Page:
What is the COMBIN Function?
The COMBIN Function is a Math and Trigonometry function. The function will calculate the number of combinations without repetitions for a given number of items. It was introduced in MS Excel 2000.
Formula
=COMBIN(number, number_chosen)
The COMBIN function uses the following arguments:
- Number (required argument) – The number should either be greater than or equal to 0. Also, it should be greater than or equal to number_chosen. Non-integer values, if entered for this parameter, are truncated.
- Number_chosen (required argument) – It is the number of items in each of the combinations. It must be greater than or equal to 0. Non-integer values are truncated.
How to use the COMBIN Function in Excel?
To understand the uses of this function, let’s consider few examples:
Example 1
Suppose we are given six numbers: 1, 2, 3, 4, 5, 6. Now let’s see how the COMBIN function calculates the number of combinations (without repetitions) for the other numbers of objects taken from a set of 4.
For any six objects such as “a, b, c, d, e, f,” there are 15 different combinations (without repetitions) of two objects. These are:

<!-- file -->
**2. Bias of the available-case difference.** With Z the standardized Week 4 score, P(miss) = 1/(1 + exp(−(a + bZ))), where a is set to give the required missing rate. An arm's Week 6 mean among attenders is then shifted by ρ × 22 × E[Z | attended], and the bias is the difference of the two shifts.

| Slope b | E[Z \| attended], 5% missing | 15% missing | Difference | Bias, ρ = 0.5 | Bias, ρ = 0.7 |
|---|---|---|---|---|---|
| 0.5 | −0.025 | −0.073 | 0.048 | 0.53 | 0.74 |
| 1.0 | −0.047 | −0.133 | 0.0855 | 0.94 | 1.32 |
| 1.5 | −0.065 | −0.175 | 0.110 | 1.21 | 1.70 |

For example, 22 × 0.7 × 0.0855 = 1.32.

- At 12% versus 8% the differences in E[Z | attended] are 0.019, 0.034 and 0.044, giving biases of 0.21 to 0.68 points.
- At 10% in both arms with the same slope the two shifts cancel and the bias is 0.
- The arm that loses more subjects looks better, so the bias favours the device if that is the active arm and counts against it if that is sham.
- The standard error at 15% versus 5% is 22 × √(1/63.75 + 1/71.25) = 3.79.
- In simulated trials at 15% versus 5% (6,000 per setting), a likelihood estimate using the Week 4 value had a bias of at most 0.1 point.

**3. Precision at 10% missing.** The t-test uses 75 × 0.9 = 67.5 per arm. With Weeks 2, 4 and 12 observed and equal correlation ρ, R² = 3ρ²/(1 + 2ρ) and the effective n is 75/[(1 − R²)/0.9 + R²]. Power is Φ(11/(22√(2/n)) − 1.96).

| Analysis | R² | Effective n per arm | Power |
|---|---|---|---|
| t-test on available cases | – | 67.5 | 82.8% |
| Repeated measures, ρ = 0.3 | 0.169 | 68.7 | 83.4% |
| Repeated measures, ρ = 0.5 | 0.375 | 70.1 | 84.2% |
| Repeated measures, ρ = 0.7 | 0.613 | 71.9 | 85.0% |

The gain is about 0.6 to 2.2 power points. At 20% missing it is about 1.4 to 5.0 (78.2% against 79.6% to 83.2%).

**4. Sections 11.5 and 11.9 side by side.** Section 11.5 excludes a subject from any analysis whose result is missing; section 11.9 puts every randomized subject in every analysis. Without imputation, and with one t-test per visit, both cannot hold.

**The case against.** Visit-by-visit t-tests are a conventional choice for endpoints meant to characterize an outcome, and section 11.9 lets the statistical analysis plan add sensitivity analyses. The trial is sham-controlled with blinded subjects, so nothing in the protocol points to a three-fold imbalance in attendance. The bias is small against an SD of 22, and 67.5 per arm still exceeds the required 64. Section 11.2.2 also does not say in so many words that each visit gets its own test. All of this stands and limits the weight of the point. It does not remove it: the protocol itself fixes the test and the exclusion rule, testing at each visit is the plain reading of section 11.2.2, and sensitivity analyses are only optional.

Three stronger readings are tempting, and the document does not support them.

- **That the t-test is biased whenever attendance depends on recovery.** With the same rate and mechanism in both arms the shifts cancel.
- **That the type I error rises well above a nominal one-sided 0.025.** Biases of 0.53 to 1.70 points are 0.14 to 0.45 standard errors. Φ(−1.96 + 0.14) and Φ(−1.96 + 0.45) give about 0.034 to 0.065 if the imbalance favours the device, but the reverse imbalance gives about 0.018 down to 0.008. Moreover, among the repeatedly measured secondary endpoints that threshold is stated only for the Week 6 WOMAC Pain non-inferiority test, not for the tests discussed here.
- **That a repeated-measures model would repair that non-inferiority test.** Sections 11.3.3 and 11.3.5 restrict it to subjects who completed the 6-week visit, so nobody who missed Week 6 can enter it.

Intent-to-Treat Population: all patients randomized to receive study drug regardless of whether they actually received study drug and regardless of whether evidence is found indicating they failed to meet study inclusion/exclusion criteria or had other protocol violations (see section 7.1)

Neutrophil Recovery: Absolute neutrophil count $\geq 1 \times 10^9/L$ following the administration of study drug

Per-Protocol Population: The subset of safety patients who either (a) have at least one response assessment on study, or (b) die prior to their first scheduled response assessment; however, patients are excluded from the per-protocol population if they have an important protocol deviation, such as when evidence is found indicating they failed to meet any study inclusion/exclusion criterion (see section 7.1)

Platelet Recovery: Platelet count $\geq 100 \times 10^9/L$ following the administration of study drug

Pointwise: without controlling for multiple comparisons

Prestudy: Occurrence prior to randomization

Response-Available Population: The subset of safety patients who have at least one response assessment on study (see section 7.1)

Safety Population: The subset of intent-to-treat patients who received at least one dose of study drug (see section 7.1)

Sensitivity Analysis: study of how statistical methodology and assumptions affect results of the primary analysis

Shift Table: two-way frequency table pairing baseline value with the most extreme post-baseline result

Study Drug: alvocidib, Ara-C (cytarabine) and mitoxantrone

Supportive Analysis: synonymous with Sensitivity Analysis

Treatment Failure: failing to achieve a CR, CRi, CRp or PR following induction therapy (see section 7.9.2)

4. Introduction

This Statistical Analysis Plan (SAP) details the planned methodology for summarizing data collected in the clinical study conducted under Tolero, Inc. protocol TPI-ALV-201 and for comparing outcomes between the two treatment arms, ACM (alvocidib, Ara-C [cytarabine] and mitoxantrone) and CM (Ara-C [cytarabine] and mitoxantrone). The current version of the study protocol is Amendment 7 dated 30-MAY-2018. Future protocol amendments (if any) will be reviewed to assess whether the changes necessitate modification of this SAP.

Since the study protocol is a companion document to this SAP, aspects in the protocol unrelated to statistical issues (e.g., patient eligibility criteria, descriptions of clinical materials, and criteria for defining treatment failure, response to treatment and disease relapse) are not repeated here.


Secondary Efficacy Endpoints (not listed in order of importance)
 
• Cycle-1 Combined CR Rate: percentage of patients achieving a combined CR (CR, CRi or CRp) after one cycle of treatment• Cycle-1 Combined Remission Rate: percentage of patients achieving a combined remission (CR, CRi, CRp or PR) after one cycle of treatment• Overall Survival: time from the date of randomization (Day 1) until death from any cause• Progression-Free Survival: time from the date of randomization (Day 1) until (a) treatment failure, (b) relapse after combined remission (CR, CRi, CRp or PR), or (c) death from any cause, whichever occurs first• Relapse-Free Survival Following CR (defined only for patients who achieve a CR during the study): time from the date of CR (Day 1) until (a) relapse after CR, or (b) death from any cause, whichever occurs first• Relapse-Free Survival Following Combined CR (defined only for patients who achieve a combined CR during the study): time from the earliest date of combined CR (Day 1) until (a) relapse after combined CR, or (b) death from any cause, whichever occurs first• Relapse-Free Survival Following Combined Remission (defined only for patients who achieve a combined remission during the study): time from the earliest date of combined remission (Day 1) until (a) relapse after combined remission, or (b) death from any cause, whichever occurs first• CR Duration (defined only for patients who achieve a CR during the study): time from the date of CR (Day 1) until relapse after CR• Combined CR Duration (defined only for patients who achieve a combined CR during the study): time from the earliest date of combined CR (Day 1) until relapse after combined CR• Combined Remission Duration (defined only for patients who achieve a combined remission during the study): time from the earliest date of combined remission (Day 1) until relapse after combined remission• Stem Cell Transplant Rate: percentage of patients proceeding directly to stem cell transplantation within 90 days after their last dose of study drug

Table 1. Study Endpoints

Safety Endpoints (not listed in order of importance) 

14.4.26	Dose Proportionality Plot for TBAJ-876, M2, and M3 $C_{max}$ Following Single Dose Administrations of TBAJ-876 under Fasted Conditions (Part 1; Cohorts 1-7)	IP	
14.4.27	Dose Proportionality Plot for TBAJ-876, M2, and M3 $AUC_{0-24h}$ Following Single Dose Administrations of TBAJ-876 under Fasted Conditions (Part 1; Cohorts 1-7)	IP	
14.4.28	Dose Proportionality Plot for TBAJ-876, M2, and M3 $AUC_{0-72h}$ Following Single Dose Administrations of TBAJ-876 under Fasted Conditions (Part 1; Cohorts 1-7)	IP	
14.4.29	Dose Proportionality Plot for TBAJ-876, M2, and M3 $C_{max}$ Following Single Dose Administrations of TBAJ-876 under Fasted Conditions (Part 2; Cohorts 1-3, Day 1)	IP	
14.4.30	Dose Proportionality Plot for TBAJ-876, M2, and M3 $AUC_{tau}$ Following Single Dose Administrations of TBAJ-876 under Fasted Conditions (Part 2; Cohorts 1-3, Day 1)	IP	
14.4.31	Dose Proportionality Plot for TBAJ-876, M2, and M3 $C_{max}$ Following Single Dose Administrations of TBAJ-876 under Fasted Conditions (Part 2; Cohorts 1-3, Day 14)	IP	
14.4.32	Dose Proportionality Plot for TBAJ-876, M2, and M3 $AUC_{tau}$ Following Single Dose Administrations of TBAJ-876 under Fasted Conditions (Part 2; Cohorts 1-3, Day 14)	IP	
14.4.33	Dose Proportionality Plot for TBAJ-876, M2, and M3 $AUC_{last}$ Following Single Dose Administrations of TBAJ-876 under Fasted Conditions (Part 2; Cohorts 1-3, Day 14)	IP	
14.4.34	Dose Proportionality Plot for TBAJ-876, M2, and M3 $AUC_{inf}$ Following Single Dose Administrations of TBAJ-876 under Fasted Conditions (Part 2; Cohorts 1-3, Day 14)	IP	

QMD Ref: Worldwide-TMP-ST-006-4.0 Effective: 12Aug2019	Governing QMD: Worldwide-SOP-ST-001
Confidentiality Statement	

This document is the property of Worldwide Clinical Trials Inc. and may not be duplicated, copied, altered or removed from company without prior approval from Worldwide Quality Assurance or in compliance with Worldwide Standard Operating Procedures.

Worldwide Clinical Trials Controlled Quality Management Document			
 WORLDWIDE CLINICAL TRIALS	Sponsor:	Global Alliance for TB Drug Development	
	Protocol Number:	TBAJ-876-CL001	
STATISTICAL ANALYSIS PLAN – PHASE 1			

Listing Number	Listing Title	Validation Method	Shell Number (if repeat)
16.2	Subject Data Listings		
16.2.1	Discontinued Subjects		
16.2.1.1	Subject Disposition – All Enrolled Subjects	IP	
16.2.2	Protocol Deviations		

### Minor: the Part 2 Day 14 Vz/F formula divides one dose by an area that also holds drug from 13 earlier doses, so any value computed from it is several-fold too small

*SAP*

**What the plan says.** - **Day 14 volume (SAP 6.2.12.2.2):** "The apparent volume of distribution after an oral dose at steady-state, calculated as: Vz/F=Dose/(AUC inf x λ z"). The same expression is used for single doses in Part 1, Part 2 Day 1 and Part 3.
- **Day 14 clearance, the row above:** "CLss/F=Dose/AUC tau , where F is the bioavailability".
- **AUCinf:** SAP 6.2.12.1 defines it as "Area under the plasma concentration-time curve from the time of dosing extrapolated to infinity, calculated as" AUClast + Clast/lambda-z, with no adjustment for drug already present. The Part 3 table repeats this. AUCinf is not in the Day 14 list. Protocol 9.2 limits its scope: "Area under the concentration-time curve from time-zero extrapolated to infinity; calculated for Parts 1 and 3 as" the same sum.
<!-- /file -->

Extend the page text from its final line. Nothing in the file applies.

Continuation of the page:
ab, ac, ad, ae, af, bc, bd, be, bf, cd, ce, cf, de, df, ef
The COMBIN Function helps to derive such combinations as shown above. The number of combinations is as follows, where number = n and number_chosen = k:
Example 2
Let’s now see how we can use this function in day-to-day life. Suppose there are 15 students and we wish to pair them into two-person teams. Using the COMBIN function, we can see the possible two-person teams that can be formed from 15 students.
As seen above, 105 combinations without repetitions are possible.
Difference between the COMBIN and COMBINA Functions
The COMBIN and COMBINA functions differ in the following ways:
- COMBIN does not count repetitions whereas COMBINA does. For example, in a set of three objects – a, b, c – COMBIN would return the result 3; the combinations are ab, ac, bc. Whereas, COMBINA would return the result 6; the combinations are aa, ab, ac, bb, bc, cc.
- The formulas used by both functions are different.
Things to remember about the COMBIN Function
- #VALUE! error – Occurs when either of the argument is non-numeric.
- #NUM! error – Occurs when the value of either argument is outside of its constraint.
- When we speak about a combination, it is any set or subset of items, regardless of its internal order. Combinations are separate from permutations, as the internal order is significant for permutations.
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Additional resources
Thanks for reading CFI’s guide to important Excel functions! By taking the time to learn and master these functions, you’ll significantly speed up your financial analysis. To learn more, check out these additional resources: